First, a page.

Then the students turned their attention to Mr. Paparozzi as he began speaking about the role of the front man/singer. He talked about flexibility and how to adapt to each different singer one works with. He said that ultimately it’s about interaction.
Both teachers emphasized that growth only comes from working live with other musicians. One must learn to listen and step back to make space for the groove. Mr. Purdie repeatedly used the phrase “less is more.” Mr. Paparozzi’s mantra through the evening was “never stop listening.” Wise words for the young band members who often think that the more notes and faster you play, the better.
So much was said in those brief two hours. Mr. Purdie talked about the famous “Purdie shuffle” and how it came to be. He talked about knowing your craft and learning confidence by playing all genres of music – including jazz, pop, blues, R&B, funk and classical. “Don’t allow yourself to get hung up in one style of playing,” he told the audience. “You must be able to perform whatever is thrown in front of you. It’s really all the same thing, once you have mastered your craft.”
After another number from the York band, the clinicians invited a few audience members up to jam, teaching by example. But what shined through above everything was the pure joy of the music making. Everyone was grooving and the music just flowed over with exuberance and elation.
York guitarist David Morales said the evening was an “awesome time.” He added, “It was an amazing opportunity to listen to two masters. Everyone was friendly and wanted to listen to great music.”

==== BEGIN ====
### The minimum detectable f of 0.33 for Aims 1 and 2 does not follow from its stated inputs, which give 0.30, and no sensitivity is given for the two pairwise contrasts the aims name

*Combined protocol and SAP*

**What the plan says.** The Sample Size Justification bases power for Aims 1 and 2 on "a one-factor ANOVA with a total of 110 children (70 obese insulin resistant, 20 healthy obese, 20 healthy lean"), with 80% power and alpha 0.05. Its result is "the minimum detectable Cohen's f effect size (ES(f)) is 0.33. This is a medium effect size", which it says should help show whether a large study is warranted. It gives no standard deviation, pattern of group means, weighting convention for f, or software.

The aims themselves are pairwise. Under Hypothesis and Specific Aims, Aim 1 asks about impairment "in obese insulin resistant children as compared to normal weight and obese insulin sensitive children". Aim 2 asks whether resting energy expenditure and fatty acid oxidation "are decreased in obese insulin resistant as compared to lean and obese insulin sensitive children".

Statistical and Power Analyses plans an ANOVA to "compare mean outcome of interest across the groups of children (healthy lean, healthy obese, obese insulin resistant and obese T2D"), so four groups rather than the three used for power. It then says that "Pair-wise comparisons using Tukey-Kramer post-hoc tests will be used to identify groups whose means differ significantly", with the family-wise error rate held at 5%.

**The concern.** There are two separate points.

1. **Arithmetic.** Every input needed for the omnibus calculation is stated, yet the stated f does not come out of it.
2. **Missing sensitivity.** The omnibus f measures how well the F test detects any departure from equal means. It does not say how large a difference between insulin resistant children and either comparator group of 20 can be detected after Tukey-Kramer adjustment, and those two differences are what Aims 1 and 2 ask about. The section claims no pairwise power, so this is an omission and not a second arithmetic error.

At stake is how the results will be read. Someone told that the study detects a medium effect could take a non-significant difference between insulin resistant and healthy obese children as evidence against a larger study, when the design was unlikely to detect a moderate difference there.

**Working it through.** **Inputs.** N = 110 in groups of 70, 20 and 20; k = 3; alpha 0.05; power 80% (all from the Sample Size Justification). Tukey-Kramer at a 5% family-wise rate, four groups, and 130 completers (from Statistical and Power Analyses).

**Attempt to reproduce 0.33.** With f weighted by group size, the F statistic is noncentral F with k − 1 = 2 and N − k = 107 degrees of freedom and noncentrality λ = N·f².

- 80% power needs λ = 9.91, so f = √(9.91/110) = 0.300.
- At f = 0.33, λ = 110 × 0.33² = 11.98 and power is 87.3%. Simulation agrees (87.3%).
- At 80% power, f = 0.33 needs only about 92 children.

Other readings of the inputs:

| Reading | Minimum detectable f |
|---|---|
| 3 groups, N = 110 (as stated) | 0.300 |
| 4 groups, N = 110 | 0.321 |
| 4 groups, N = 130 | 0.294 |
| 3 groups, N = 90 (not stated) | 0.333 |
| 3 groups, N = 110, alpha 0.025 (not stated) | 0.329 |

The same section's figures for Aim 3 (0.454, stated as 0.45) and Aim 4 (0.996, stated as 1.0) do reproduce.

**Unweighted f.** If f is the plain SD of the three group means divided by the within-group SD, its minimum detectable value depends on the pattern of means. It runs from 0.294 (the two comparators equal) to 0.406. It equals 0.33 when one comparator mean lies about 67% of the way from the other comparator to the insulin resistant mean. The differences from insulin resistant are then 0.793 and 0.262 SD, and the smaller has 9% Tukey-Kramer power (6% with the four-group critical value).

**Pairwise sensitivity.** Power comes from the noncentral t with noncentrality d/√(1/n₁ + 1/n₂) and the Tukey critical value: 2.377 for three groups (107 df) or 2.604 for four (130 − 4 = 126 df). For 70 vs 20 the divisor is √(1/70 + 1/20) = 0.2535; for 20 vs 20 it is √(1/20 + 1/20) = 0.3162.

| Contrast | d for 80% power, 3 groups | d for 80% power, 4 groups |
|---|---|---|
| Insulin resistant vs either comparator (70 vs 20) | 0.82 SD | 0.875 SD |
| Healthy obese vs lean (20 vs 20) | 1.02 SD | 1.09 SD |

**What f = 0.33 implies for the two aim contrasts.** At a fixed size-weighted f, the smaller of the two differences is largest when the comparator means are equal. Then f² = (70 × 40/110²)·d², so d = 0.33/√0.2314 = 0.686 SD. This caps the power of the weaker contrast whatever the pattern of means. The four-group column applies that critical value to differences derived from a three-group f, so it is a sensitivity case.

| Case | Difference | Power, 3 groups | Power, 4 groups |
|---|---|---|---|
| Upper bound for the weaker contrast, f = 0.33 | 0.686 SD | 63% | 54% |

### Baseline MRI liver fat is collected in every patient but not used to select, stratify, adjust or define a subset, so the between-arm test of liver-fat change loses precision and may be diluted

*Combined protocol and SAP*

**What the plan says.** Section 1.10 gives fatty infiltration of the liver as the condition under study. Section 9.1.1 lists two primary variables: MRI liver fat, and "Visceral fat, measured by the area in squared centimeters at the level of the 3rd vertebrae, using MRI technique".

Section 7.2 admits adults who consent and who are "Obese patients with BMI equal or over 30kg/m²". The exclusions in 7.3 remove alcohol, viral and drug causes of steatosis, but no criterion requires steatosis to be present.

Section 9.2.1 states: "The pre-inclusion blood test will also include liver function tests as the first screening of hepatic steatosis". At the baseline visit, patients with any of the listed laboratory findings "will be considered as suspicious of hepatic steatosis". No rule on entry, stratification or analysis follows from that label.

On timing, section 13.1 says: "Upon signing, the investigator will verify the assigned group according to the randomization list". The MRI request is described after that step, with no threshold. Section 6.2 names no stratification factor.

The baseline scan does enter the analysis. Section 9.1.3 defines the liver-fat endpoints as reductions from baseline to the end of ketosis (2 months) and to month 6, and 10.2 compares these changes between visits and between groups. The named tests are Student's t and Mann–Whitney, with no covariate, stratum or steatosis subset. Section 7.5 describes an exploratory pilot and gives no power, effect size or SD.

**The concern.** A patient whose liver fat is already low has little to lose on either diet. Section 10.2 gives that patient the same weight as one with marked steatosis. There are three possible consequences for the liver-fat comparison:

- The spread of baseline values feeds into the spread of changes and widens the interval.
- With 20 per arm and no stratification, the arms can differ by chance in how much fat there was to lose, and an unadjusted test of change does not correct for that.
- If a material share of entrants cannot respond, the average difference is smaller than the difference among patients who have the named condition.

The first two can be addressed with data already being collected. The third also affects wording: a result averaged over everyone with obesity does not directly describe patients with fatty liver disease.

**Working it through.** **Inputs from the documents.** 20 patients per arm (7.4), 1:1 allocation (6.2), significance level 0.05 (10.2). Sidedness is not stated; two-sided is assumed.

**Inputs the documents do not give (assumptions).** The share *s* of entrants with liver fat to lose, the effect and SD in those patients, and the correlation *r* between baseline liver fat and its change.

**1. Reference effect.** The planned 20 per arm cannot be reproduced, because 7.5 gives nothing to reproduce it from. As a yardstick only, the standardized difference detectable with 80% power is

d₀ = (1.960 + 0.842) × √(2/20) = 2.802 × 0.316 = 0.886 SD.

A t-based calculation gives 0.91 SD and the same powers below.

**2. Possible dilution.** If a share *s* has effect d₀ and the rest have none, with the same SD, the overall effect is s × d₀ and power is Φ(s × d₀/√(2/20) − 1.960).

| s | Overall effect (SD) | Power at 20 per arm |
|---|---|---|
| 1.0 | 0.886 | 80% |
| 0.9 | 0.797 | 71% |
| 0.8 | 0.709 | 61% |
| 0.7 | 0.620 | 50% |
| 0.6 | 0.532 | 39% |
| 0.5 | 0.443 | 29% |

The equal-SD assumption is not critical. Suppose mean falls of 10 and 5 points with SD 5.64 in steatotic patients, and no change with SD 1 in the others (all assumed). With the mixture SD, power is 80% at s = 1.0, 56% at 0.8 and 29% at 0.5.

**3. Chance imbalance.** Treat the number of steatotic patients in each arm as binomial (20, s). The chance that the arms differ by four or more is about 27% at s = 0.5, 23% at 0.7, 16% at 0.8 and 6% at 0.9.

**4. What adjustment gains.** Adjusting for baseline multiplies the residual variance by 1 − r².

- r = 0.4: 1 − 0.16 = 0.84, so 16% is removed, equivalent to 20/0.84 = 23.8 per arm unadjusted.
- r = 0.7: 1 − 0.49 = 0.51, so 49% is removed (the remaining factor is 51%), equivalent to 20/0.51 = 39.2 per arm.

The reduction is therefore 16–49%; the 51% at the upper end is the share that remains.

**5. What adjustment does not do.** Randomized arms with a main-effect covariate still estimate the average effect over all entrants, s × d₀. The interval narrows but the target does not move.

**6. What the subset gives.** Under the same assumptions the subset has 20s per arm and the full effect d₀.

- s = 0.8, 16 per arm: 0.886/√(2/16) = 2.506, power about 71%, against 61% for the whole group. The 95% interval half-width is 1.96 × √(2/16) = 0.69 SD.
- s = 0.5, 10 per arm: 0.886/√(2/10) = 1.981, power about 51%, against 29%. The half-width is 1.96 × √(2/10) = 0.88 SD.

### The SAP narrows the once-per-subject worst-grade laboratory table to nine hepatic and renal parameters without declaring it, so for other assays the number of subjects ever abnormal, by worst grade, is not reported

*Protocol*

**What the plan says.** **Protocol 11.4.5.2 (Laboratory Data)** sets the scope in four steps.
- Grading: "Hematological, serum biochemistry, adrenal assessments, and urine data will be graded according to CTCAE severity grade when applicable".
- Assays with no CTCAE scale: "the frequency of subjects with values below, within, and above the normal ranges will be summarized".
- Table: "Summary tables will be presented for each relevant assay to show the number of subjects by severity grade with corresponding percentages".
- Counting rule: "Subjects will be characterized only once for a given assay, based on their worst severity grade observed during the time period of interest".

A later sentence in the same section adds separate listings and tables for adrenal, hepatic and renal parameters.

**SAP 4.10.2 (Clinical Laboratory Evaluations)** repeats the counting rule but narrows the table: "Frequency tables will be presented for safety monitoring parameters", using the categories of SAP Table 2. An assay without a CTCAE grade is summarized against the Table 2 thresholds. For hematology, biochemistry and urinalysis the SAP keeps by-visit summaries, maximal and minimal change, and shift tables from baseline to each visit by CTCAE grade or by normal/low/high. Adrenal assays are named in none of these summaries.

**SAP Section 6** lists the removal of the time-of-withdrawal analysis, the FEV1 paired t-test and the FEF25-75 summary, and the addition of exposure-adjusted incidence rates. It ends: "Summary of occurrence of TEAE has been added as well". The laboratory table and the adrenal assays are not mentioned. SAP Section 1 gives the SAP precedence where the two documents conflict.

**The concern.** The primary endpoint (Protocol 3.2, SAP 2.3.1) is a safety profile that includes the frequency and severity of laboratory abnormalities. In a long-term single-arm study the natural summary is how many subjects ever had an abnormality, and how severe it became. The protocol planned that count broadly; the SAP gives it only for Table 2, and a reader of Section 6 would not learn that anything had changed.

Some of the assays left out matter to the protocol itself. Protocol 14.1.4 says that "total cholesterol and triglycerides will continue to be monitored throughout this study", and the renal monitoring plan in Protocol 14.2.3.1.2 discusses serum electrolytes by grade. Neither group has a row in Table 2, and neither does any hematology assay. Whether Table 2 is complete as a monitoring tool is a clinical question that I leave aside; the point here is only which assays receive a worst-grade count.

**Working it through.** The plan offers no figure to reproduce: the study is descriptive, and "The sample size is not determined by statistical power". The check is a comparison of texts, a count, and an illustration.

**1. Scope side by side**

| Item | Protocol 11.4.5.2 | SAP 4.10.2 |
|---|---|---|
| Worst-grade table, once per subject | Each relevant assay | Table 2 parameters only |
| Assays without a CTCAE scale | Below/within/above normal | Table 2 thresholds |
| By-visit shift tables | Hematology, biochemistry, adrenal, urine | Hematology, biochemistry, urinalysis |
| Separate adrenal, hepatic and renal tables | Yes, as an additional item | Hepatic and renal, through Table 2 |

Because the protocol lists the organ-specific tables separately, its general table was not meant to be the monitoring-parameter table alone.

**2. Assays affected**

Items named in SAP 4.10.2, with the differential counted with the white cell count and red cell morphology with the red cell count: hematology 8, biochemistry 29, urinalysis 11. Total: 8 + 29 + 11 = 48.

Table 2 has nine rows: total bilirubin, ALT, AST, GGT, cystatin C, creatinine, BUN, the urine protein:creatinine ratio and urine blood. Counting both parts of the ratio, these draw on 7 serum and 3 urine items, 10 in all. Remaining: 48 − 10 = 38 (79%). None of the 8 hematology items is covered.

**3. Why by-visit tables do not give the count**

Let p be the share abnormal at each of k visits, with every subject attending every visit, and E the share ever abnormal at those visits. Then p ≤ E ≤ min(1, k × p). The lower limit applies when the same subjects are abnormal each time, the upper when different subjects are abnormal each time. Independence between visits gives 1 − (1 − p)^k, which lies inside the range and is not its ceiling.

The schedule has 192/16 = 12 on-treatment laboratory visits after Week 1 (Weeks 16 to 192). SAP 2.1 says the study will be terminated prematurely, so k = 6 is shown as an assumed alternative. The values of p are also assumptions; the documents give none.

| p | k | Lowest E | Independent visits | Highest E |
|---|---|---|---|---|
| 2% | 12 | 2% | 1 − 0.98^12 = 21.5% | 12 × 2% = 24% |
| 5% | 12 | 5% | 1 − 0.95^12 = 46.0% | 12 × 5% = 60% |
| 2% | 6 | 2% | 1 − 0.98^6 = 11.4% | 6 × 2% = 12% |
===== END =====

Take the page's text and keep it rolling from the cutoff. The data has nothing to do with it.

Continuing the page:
The evening ended with a Q&A session. The inquisitive audience wanted to know about Mr. Purdie’s past experience with such greats as James Brown and Aretha Franklin. Everyone was treated to a few entertaining yet insightful stories about the inner workings of the music business.
Mr. Purdie recounted an incident with James Brown when the Godfather of Soul levied a $25 fine on Mr. Purdie (one-fifth of his weekly salary at the time) for a mistake during a performance – a mistake that Mr. Purdie said he didn’t make! After confronting an implacable Mr. Brown, Mr. Purdie gave his two weeks’ notice. He explained, “Sometimes you just have to walk away. It’s about respect.” Here was an invaluable life lesson imparted to these young musicians.
When Mr. Paparozzi was asked if he still practices, he responded, “Yes, all the time. But I try to spend the same amount of time listening to recordings or radio. And I go out as much as possible to hear live music. All of this informs my playing and enhances my creativity. You learn from everyone you hear.”
The impact of these invaluable insights and critiques given by these two great professionals was apparent. The students had a blast, and it was truly a great event. The atmosphere was relaxed. Pro-union sentiments were high. Conversation and camaraderie abounded. The excitement was palpable and all in attendance sensed what a very special evening this was. Almost every audience member came up afterward to express their gratitude to me and to Local 802 for presenting such a wonderful evening. The resounding comment: When is the next one?
This landmark, free event allowed Local 802 to connect with students and musicians in an extremely positive way that was both edifying and entertaining. It brought together students, professional and amateur musicians, union members and non-members as well as international musicians all under the same roof for a common purpose – to learn. The lights were turned on, shedding a warm glow on everyone who was there that night.
York guitarist Cameron Crump summed up the evening: “It was a one of a kind. Skill, experience and cowboy hats!”